April 2, 2014 | Business Plans
Business owners routinely evaluate opportunities to reduce expenses. However, many organizations are unaware of the savings that can result from a business energy audit. Many of the savings from an energy audit are sustainable, and usually they are well received by employees and customers. Even better, your company may qualify for tax breaks for making energy-saving changes (consult with Filler & Associates for details).
In order to perform an effective energy audit on your Maine-based business, begin with the following ten steps:
- Calculate your baseline energy use by reviewing utility bills. Building energy expenses such as water, electricity, gas and solid waste should be collected for the previous three years. Any large variances should be identified and theories for the increase documented. There will be a physical inspection of your building, and this information will come in handy.
- Gather the specs. Compile basic information regarding a building’s specifications. These include things like square footage, any maintenance records, year of construction and blueprints, as well as the number of exterior versus interior walls.
- Document how your facilities are used. The operating hours as well as the frequency of visitors entering and leaving a building can play a role in energy consumption.
- Conduct an inventory of major systems. Documenting the major systems that consume energy is crucial to understanding how costs can be reduced. It may be possible to determine how much each one costs per year to run and maintain. It may also be possible to document on a percentage basis how much of the building’s total costs are attributable to each system. This analysis can serve as a baseline measure of how costs can be reduced.
- Prepare a list of office equipment. Even the smallest offices have office equipment that can generate considerable energy costs. There may also be a range of personal items that consume energy including fans, heaters, sound systems, and personal lighting.
- Find out where you have lighting that remains on. Your review should include whether the lights are turned off at night and weekends, as well as whether the building uses motion activated lighting in seldom-used areas such as restrooms or break rooms. Exterior security lighting can also be a waste as it is sometimes left on during the day. Document the number of exterior lights as well as when they turned on.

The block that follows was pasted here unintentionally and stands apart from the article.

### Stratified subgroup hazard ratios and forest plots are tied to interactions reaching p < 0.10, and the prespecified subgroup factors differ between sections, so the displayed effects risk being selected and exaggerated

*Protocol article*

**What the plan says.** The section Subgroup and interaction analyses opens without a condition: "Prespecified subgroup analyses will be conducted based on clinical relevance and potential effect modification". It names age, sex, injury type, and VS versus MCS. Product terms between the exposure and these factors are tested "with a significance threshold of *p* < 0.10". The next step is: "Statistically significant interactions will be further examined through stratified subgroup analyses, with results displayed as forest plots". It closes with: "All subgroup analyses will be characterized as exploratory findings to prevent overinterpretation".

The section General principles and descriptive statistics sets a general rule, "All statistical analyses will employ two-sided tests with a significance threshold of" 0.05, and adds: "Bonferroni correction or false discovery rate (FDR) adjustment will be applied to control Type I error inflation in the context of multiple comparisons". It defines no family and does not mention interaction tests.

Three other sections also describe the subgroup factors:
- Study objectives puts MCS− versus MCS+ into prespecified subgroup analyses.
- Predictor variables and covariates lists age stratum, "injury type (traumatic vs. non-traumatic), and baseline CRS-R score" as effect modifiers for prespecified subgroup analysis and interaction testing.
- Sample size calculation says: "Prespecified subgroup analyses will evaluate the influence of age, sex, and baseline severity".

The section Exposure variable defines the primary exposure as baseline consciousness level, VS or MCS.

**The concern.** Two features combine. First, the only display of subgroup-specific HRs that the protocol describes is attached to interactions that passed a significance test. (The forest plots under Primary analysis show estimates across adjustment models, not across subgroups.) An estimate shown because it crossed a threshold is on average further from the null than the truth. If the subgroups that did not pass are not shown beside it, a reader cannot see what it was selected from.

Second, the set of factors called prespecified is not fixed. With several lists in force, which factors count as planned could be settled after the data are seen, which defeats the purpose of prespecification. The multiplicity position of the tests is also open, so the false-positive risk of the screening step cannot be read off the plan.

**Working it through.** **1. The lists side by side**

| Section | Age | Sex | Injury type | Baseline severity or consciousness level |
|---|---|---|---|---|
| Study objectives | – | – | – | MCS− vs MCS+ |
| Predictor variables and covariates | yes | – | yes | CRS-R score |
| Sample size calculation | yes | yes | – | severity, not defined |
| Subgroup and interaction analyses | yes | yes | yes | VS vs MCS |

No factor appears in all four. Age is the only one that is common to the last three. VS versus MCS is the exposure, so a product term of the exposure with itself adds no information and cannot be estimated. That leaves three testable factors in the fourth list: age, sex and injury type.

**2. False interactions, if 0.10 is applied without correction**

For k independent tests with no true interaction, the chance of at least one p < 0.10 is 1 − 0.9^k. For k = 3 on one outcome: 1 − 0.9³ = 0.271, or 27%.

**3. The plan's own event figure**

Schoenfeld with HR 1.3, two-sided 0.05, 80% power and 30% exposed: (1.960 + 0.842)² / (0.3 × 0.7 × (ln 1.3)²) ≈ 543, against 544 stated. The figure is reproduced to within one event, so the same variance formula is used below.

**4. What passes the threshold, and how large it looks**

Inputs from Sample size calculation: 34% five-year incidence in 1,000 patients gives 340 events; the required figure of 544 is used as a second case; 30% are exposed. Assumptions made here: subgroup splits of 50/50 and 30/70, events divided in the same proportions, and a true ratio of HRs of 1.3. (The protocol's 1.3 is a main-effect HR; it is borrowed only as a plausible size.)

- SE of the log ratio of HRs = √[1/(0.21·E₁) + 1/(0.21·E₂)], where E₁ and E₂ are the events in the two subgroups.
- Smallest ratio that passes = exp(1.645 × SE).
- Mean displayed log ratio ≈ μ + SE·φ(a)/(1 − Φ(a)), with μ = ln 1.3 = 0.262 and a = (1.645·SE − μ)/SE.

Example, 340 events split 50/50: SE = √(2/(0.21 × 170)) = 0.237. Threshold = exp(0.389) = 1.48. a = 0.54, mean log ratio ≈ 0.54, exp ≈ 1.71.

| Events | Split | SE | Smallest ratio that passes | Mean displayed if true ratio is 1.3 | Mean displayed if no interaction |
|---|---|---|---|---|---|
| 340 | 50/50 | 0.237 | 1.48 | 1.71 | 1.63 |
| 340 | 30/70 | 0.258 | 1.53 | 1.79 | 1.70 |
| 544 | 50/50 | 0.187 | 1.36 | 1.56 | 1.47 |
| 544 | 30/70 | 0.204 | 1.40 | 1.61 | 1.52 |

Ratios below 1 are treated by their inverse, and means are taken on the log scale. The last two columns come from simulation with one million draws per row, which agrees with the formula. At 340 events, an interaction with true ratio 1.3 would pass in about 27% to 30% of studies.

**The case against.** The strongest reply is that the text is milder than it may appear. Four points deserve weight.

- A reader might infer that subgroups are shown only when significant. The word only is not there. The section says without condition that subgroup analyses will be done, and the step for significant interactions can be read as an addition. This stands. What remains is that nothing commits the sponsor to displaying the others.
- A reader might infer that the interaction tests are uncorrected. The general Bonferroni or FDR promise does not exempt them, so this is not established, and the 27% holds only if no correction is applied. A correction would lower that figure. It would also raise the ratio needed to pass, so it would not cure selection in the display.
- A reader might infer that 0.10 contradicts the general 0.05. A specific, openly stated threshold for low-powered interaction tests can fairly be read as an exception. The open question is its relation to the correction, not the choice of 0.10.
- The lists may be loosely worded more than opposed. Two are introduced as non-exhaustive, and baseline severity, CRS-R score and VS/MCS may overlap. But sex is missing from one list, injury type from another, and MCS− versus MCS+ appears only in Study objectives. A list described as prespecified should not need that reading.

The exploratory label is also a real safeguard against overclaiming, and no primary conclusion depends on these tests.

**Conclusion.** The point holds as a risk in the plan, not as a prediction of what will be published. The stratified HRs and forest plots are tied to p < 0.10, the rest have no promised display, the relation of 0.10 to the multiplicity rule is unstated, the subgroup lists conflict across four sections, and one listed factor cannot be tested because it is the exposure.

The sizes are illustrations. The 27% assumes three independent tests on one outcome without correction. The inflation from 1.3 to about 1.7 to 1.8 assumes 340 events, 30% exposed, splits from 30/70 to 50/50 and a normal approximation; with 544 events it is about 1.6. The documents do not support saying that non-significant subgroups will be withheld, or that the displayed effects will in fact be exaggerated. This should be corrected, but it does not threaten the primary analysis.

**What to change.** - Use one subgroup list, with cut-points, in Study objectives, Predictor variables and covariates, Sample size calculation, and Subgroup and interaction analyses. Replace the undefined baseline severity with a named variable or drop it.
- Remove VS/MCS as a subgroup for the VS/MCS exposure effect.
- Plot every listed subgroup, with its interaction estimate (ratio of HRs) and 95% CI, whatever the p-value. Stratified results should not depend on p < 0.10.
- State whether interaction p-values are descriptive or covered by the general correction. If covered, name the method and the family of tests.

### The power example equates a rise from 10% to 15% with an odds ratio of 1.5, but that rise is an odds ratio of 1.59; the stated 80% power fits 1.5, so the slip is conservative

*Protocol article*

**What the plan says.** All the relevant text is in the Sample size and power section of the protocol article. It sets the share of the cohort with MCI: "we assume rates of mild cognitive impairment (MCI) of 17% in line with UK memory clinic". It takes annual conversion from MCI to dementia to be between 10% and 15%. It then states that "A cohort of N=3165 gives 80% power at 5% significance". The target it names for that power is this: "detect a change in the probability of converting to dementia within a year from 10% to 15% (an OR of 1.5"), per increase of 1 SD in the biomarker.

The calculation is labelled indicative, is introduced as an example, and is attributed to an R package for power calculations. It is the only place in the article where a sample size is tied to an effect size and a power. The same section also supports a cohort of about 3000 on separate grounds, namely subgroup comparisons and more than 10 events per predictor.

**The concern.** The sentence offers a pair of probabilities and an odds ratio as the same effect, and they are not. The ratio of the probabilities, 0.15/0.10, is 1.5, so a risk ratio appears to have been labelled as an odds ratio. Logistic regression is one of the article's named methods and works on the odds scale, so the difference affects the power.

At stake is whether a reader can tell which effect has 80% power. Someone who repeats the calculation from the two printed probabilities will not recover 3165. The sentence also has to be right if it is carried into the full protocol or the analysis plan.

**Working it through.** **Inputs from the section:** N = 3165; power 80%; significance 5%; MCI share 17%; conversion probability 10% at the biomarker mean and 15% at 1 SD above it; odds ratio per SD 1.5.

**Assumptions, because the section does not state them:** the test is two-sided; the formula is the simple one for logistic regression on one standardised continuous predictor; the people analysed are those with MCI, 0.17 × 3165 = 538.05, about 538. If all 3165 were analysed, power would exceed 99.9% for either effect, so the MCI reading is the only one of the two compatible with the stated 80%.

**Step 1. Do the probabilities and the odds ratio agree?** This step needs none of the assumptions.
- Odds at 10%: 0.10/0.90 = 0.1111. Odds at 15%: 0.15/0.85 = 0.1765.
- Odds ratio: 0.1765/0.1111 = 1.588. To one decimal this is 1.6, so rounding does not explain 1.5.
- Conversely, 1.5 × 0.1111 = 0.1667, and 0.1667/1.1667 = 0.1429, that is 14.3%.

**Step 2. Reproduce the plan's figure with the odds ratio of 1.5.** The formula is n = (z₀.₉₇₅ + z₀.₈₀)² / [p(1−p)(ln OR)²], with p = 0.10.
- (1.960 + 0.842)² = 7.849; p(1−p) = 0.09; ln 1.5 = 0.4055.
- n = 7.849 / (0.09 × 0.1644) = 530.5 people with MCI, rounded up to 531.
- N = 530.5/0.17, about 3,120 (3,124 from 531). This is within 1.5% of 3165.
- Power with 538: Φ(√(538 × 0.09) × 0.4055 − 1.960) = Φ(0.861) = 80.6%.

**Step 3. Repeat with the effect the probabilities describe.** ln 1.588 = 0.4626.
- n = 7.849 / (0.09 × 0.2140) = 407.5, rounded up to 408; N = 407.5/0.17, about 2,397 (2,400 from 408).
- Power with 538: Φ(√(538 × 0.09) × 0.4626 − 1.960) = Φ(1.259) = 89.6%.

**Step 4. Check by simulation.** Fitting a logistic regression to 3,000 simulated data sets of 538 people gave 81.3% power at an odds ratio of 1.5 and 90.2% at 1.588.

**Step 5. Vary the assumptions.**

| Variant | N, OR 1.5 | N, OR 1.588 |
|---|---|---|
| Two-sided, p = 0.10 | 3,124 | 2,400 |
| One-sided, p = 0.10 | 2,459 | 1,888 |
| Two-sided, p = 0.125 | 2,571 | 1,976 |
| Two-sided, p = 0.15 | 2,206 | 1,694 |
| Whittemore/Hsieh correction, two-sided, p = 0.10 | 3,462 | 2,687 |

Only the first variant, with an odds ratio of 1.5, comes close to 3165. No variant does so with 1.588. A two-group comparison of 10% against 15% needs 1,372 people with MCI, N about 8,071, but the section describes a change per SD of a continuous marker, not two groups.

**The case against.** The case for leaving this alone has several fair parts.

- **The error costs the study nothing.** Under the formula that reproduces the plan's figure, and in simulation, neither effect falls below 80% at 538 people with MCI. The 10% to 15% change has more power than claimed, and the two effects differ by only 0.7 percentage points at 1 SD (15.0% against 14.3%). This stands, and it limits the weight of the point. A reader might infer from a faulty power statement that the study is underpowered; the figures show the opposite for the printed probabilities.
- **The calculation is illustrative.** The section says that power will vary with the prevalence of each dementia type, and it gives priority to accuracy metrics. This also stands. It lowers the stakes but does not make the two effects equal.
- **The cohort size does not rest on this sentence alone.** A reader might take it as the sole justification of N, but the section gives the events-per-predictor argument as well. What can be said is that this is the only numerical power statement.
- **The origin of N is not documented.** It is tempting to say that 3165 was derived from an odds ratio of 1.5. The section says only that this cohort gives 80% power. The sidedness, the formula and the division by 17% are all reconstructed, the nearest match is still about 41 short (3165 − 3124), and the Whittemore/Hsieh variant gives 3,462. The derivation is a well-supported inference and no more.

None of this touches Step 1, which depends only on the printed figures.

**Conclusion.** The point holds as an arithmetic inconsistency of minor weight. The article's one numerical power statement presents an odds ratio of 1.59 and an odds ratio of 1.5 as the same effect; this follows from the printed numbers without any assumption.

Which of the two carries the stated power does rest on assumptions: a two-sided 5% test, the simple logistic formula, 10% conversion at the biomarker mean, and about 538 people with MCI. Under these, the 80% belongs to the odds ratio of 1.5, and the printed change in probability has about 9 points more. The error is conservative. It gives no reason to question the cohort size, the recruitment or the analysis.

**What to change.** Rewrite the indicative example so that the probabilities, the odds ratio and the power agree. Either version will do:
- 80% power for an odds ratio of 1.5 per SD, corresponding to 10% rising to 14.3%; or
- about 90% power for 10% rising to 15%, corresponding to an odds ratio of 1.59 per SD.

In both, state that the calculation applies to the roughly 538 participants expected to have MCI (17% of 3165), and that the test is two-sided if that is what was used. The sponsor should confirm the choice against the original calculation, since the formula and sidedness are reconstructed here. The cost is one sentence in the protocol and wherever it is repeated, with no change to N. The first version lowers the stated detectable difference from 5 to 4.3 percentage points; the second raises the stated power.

- Do you have exhaust fans? Kitchen and restroom fans may run while the building is not in use. Include a list of rooms that have exhaust fans and whether or not the fans are turned off when not in use. Also, ensure that the exhaust fan is appropriate for the size of the space that it is responsible for cleaning. A small or inefficient fan will consume electricity at a much higher rate than an appropriately sized unit.
- Interview staff members. The people that spend time in the building will undoubtedly have thoughts to share on the building’s environment.
- Check the level of insulation in your exterior walls, ceilings, floors and crawl spaces. Commercial buildings typically have a large number of windows and doors. Just like in your home, commercial properties should have the appropriate insulation around doors, windows and exterior walls. Further, windows that face the sun may be candidates for solar film to block the sun’s rays and reduce the need for air conditioning.
- Evaluate water usage. Over time the cost of the water wasted from a dripping faucet or toilet cistern can be considerable. The systems that use water to function should be identified and efforts made to ensure they are running efficiently and are regularly maintained. Don’t overlook outdoor water used in your company’s landscape.
Many utility companies perform on-site consultations of businesses and tell them how they can reduce use and save money. The steps above can also be performed by a suitably qualified company employee. Once the initial audit is complete, in order to dramatically improve a building’s energy efficiency, you may want to consider engaging a specialist to develop an energy efficient plan.